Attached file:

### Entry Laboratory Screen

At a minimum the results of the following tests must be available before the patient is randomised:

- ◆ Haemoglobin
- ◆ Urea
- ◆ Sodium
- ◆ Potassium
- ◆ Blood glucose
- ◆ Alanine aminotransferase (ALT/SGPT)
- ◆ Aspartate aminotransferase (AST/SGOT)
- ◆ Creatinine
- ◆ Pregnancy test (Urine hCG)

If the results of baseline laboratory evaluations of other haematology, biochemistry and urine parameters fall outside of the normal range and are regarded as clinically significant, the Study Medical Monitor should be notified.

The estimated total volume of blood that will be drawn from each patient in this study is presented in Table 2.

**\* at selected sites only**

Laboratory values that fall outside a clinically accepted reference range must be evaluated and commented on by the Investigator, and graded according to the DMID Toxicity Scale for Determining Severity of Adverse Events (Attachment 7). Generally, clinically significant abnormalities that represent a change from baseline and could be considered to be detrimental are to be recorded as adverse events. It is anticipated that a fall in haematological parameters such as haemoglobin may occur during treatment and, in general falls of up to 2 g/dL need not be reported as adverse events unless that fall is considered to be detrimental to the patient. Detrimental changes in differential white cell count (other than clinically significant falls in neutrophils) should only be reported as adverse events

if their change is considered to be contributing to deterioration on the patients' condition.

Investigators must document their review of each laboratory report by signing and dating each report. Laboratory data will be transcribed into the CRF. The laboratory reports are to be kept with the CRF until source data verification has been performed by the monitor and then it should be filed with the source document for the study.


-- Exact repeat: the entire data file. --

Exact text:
### Entry Laboratory Screen

At a minimum the results of the following tests must be available before the patient is randomised:

- ◆ Haemoglobin
- ◆ Urea
- ◆ Sodium
- ◆ Potassium
- ◆ Blood glucose
- ◆ Alanine aminotransferase (ALT/SGPT)
- ◆ Aspartate aminotransferase (AST/SGOT)
- ◆ Creatinine
- ◆ Pregnancy test (Urine hCG)

If the results of baseline laboratory evaluations of other haematology, biochemistry and urine parameters fall outside of the normal range and are regarded as clinically significant, the Study Medical Monitor should be notified.

The estimated total volume of blood that will be drawn from each patient in this study is presented in Table 2.

**\* at selected sites only**

Laboratory values that fall outside a clinically accepted reference range must be evaluated and commented on by the Investigator, and graded according to the DMID Toxicity Scale for Determining Severity of Adverse Events (Attachment 7). Generally, clinically significant abnormalities that represent a change from baseline and could be considered to be detrimental are to be recorded as adverse events. It is anticipated that a fall in haematological parameters such as haemoglobin may occur during treatment and, in general falls of up to 2 g/dL need not be reported as adverse events unless that fall is considered to be detrimental to the patient. Detrimental changes in differential white cell count (other than clinically significant falls in neutrophils) should only be reported as adverse events

if their change is considered to be contributing to deterioration on the patients' condition.

Investigators must document their review of each laboratory report by signing and dating each report. Laboratory data will be transcribed into the CRF. The laboratory reports are to be kept with the CRF until source data verification has been performed by the monitor and then it should be filed with the source document for the study.